AT THE ZOO
Our very first sun bear arrived in 1928, and it was quite an accomplishment for a young zoo in a small city to obtain such a rare bear! In 1935, two more arrived. On New Year’s Eve, 1938, we welcomed our first Malayan sun bear cub; sadly, it did not survive long. However, more cubs were born in the early 1940s. It was a challenge to keep up with these clever bears; a 1940 article from our member magazine, ZOONOOZ, recalls:
“We gave them a cement tree, which they proceeded to break to pieces with teeth and claws. Before the first week was over they had all of the cement broken off the tree and the branches, made of strong rods of reinforcement iron, bent all out of shape, and the metal lath upon which the cement gunnite had been shot hanging in shreds. Finally we took them out and built a tree with reinforced pipes for limbs and the heaviest, hardest cement possible to obtain sprayed on very, very thick. They put this tree through every test, but it has stood and how they love to go up and down it."
In 1965, a Malayan sun bear named Boo Boo was honorably “discharged” from the United States Navy and donated to the Zoo’s Children’s Zoo after serving more than six months as the mascot to the Seabees of MCB Ten in the fighting zone of Vietnam. Boo Boo held the distinction of being one of the few animals to receive dental care from a navy dentist; apparently, the Seabees fed her a lot of sweets, causing dental problems. Another “celebrity” sun bear at that time was Josephine, who had been the mascot of the University of California, Los Angeles’ football team in 1961.
When Sun Bear Forest opened at the Zoo in 1989, five young Malayan sun bears quickly, and true to form, tore up their new home, ripping out grass, trees, and anything else they could find. Zoo architects and horticulturists again had to redesign the exhibit to make it more "bear proof." Still, the new exhibit was a success, as we welcomed the birth of Stanley later that year.
Our Zoo is currently home to a Bornean sun bear named Marcella. As the only successfully reproducing female Bornean sun bear in the U.S., Marcella is a great ambassador for sun bear conservation. Her first cub, Danum, was born in 2004, the first Bornean sun bear to be born in North America. Second son Bulan was born in 2006, and in 2008, Marcella had twins Pagi and Palu. Because sun bears are so hard to find in the wild, Marcella and her babies allowed researchers and keepers the rare chance to study mother/cub interactions. All four of Marcella’s offspring have moved to other zoos as part of the Species Survival Plan for sun bears.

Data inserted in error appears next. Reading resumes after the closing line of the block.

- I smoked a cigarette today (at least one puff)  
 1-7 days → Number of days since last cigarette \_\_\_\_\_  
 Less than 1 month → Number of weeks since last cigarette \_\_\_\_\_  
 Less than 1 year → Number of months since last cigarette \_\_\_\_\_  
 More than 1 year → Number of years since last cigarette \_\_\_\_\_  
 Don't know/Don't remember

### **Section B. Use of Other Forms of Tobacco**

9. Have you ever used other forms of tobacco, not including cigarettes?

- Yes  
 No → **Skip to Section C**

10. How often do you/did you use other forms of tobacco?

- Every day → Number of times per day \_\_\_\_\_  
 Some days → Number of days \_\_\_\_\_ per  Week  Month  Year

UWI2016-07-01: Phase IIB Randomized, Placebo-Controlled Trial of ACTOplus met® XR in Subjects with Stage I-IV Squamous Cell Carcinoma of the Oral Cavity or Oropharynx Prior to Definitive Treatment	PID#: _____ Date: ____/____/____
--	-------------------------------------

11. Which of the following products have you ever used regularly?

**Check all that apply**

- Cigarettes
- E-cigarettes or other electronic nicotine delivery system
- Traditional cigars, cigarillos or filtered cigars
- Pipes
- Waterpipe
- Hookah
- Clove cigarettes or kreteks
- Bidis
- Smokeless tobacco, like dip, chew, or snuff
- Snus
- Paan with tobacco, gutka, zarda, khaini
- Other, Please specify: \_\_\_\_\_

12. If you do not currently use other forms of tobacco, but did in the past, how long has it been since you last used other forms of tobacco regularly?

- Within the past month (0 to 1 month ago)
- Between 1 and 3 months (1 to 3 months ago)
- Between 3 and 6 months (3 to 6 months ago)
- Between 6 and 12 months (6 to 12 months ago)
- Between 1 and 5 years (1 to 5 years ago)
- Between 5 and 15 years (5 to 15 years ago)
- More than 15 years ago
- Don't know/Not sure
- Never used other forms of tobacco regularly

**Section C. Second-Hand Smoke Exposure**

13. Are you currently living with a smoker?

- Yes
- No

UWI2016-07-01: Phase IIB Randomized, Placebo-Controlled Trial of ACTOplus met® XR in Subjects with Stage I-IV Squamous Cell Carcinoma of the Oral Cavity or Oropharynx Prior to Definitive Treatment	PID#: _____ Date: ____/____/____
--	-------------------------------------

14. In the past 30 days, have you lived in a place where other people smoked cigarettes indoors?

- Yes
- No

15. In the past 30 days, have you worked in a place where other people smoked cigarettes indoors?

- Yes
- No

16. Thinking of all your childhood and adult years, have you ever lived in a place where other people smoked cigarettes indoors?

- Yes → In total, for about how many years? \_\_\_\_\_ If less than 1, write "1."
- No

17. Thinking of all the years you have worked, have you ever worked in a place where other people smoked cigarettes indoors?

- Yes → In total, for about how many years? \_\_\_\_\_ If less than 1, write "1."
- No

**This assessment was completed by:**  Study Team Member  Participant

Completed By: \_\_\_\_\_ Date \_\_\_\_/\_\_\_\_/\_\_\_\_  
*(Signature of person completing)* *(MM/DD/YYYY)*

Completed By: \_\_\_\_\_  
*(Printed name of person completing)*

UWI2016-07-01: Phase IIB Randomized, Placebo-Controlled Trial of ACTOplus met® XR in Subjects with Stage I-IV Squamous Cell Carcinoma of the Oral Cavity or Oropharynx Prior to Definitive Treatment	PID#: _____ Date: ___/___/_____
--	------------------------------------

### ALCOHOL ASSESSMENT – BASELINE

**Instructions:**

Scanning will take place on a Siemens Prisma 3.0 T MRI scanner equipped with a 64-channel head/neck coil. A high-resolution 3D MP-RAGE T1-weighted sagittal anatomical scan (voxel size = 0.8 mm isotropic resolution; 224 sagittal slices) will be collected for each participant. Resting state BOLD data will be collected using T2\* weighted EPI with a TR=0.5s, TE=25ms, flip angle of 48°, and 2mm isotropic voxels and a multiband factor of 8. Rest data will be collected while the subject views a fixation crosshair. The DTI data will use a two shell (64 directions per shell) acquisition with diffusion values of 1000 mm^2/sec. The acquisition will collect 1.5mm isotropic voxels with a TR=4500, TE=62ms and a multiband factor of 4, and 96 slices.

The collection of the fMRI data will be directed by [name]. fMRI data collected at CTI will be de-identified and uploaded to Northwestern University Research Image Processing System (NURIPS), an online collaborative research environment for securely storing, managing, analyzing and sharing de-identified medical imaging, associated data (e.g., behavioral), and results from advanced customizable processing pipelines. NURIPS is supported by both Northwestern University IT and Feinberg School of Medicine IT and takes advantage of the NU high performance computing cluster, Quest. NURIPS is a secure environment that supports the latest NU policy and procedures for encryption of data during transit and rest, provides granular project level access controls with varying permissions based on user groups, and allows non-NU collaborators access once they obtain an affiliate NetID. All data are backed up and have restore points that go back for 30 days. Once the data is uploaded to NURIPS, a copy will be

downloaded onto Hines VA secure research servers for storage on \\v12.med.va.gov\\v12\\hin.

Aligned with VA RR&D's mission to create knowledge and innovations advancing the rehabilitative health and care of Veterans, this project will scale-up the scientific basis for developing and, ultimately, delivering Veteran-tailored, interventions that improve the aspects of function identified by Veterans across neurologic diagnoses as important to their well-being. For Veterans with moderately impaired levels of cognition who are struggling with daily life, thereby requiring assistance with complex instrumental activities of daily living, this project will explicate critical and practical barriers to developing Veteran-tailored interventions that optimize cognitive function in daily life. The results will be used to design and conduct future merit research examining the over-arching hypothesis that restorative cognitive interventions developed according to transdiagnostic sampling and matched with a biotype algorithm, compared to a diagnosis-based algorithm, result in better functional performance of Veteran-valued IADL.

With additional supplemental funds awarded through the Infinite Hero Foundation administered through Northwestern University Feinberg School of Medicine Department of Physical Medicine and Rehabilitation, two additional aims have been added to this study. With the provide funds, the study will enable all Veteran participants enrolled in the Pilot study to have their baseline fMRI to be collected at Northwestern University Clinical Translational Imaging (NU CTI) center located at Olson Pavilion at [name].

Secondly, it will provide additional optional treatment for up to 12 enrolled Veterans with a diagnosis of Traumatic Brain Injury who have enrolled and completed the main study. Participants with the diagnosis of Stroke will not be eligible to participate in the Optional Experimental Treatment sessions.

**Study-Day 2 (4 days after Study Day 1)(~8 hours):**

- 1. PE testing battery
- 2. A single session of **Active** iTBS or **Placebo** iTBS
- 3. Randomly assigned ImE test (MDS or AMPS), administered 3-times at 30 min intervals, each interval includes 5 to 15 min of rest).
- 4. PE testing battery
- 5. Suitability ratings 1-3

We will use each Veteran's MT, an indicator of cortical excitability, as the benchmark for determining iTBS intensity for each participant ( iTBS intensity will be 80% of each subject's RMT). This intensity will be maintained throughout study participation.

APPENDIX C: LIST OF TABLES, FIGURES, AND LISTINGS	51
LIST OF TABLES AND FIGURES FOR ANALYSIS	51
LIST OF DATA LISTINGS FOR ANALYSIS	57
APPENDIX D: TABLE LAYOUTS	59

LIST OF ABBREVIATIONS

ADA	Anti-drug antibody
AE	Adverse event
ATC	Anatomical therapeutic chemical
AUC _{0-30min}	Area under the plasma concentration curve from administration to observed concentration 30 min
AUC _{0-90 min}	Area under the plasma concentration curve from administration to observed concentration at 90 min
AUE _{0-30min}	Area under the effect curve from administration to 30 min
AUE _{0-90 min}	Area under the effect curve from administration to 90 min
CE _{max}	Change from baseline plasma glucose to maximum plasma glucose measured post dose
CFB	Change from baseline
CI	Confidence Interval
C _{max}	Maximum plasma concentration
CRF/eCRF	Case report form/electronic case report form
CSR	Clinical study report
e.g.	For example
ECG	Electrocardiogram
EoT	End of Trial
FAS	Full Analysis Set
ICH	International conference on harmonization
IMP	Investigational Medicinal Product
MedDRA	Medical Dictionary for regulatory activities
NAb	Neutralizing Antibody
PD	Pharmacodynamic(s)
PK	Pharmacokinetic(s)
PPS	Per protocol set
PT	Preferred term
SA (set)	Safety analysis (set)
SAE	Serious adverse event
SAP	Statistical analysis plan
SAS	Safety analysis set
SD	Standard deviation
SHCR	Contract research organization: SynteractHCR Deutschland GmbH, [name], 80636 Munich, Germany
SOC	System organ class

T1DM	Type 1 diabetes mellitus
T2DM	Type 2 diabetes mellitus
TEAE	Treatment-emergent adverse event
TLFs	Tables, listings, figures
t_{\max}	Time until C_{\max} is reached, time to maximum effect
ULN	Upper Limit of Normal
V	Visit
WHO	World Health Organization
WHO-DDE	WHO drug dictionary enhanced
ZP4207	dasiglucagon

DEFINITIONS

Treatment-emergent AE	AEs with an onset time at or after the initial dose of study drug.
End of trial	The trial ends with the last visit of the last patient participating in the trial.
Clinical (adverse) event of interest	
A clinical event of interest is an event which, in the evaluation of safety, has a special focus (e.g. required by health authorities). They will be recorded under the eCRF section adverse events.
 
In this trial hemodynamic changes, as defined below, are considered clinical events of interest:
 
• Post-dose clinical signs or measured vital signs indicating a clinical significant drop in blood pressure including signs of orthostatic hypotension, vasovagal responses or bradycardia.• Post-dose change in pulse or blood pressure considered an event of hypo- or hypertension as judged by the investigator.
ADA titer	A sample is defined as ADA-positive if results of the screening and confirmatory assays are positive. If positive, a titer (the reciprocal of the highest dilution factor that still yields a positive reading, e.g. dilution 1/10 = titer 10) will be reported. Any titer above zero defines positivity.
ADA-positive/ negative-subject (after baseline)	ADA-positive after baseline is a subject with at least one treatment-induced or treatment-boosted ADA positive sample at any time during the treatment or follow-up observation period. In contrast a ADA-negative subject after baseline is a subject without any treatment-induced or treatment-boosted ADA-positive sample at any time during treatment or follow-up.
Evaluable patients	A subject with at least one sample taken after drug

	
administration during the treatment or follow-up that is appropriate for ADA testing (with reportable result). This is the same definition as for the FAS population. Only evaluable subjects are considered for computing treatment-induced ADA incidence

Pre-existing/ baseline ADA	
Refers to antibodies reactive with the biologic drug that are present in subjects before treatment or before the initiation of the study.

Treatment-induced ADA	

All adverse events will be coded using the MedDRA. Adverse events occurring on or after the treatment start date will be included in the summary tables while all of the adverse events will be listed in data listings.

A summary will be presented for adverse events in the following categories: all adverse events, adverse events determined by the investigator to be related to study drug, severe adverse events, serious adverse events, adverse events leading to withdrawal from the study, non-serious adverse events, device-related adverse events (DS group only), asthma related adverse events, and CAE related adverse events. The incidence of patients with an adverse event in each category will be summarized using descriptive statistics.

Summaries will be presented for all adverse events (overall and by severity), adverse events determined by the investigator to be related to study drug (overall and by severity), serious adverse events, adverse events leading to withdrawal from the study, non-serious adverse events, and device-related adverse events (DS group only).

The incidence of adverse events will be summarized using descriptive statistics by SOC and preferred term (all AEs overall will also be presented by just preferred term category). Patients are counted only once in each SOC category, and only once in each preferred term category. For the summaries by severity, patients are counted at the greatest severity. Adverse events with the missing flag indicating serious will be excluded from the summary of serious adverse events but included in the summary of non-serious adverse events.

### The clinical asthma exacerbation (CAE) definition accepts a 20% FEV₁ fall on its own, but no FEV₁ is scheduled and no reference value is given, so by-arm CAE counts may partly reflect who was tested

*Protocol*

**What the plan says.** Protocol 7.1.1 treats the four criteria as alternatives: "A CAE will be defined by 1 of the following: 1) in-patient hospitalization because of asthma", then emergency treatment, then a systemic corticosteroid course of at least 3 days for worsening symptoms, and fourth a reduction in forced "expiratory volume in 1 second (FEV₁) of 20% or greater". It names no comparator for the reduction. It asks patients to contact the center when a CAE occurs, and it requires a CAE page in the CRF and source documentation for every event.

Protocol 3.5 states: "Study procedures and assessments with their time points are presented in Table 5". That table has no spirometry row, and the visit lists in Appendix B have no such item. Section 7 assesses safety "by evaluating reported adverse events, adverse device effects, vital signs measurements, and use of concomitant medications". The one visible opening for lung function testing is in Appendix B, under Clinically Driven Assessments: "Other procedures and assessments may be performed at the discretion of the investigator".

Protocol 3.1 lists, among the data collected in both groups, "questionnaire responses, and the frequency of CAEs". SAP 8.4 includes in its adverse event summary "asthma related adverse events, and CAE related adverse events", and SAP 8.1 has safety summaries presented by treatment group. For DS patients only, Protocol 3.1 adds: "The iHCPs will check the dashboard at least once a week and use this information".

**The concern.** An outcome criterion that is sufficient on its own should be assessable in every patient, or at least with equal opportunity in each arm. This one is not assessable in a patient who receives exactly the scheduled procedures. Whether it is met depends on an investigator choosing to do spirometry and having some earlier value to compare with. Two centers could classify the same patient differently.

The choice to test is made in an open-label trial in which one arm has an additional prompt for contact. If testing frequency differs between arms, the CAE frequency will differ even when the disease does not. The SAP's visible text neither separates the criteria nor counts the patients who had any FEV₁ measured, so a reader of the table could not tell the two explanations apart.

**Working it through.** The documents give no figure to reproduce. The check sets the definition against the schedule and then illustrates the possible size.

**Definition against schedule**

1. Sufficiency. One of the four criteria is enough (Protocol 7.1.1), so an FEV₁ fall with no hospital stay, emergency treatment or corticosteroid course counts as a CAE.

Sun bears are a species vulnerable to extinction. It is unknown how many are left in the wild, since their secretive nature makes them hard to find, and few studies have focused on these animals. This lack of data currently prevents them from being listed as endangered; however, wild sun bear populations are believed to be dwindling rapidly, due mainly to habitat loss from farming and logging, poaching (both for meat and use in medicines), and even the pet trade. Their appetite for oil palm and other commercial crops has led to a lot of trouble between sun bears and humans, and wild sun bears are walking a survival tightrope.
The population of this rare bear is thought to have declined more than 30 percent in the last 30 years. Although it is illegal to kill sun bears, laws protecting them are rarely enforced.
San Diego Zoo Global, through past participation in the Bornean Sun Bear Species Survival Plan and current efforts with zoos worldwide, is certainly doing its part to help these petite and fun-loving bears. We also collaborate with the Bornean Sun Bear Conservation Centre (BSBCC) in Sabah, Borneo. BSBCC serves as a rescue and rehabilitation facility for orphaned and injured sun bears.
We are excited about developing our partnership into a research opportunity that will aid in the conservation of the smallest bear on Earth and could lend insight into this bear’s biology. We know from our past work, for example, that sun bear mothers and panda mothers are very similar in their attentive maternal-care styles, and both pandas and sun bears differ from the less active hibernating bears like brown and black bears. What other similarities and differences between the bear species will we find?